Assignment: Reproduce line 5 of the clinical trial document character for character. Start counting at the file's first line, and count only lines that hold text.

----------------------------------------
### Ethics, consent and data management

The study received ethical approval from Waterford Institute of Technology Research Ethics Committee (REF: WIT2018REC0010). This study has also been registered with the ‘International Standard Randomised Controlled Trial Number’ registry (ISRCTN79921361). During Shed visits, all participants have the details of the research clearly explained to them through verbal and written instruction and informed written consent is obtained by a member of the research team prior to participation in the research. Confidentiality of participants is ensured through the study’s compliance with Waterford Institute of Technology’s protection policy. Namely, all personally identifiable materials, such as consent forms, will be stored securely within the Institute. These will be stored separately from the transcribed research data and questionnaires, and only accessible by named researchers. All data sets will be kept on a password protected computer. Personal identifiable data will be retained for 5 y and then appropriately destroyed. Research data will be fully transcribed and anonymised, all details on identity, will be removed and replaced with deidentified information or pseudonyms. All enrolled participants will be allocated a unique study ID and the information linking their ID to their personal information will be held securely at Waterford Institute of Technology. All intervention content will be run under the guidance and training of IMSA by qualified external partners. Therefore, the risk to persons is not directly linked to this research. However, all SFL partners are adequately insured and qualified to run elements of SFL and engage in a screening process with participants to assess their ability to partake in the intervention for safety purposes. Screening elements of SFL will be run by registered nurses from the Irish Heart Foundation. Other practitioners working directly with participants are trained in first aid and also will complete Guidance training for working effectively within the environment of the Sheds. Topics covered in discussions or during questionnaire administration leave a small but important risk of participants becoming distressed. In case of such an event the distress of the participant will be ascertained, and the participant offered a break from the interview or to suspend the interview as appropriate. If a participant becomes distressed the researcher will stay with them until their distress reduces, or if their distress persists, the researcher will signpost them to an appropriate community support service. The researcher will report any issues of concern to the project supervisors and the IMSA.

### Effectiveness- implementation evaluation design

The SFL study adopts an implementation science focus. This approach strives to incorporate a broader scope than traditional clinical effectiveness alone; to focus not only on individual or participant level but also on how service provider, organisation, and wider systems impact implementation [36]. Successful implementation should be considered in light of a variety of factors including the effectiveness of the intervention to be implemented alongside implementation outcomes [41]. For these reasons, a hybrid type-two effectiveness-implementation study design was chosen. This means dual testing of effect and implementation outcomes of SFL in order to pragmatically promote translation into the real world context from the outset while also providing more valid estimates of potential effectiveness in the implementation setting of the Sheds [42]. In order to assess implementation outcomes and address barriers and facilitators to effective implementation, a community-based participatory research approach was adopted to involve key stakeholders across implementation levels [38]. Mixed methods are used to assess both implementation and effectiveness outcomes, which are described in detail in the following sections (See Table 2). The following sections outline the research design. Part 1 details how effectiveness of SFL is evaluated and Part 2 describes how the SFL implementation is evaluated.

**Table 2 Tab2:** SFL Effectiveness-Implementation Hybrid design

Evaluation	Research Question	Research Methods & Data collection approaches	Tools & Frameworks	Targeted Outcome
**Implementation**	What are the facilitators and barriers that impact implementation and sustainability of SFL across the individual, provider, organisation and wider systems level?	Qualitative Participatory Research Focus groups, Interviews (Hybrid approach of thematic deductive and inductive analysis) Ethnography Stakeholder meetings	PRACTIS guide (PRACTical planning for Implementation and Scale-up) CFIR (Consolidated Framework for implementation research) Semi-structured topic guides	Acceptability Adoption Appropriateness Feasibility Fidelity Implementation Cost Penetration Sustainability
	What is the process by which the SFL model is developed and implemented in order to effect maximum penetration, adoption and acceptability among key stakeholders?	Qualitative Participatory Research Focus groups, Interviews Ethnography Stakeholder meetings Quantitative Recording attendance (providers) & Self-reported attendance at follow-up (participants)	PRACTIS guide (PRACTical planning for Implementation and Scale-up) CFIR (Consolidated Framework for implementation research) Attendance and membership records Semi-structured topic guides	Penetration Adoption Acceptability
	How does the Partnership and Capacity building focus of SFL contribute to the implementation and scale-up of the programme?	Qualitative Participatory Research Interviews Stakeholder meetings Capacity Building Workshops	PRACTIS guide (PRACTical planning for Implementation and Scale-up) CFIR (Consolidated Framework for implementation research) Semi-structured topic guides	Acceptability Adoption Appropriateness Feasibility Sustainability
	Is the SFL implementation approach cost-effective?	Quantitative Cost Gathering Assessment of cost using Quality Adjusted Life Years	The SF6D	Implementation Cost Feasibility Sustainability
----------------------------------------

**Table 2 Tab2:** SFL Effectiveness-Implementation Hybrid design